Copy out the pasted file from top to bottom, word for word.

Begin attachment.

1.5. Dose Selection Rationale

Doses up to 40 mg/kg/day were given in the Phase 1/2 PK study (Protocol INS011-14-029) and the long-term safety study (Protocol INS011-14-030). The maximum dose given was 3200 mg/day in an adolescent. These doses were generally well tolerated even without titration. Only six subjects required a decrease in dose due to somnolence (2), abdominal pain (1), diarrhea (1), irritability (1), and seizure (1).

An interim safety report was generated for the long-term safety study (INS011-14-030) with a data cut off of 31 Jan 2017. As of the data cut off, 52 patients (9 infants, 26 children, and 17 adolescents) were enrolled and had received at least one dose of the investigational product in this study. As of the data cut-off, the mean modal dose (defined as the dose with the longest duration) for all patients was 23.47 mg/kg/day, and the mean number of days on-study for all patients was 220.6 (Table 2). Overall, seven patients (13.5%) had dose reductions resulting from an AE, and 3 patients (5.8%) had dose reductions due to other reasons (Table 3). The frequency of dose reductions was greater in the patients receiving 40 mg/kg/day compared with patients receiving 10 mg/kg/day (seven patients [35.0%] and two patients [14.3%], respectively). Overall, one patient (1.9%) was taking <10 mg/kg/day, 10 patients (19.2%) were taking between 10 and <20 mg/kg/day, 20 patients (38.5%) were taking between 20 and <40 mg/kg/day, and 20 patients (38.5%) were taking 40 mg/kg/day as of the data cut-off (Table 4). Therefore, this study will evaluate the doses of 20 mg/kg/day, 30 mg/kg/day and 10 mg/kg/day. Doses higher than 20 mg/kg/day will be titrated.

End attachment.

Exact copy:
1.5. Dose Selection Rationale

Doses up to 40 mg/kg/day were given in the Phase 1/2 PK study (Protocol INS011-14-029) and the long-term safety study (Protocol INS011-14-030). The maximum dose given was 3200 mg/day in an adolescent. These doses were generally well tolerated even without titration. Only six subjects required a decrease in dose due to somnolence (2), abdominal pain (1), diarrhea (1), irritability (1), and seizure (1).

An interim safety report was generated for the long-term safety study (INS011-14-030) with a data cut off of 31 Jan 2017. As of the data cut off, 52 patients (9 infants, 26 children, and 17 adolescents) were enrolled and had received at least one dose of the investigational product in this study. As of the data cut-off, the mean modal dose (defined as the dose with the longest duration) for all patients was 23.47 mg/kg/day, and the mean number of days on-study for all patients was 220.6 (Table 2). Overall, seven patients (13.5%) had dose reductions resulting from an AE, and 3 patients (5.8%) had dose reductions due to other reasons (Table 3). The frequency of dose reductions was greater in the patients receiving 40 mg/kg/day compared with patients receiving 10 mg/kg/day (seven patients [35.0%] and two patients [14.3%], respectively). Overall, one patient (1.9%) was taking <10 mg/kg/day, 10 patients (19.2%) were taking between 10 and <20 mg/kg/day, 20 patients (38.5%) were taking between 20 and <40 mg/kg/day, and 20 patients (38.5%) were taking 40 mg/kg/day as of the data cut-off (Table 4). Therefore, this study will evaluate the doses of 20 mg/kg/day, 30 mg/kg/day and 10 mg/kg/day. Doses higher than 20 mg/kg/day will be titrated.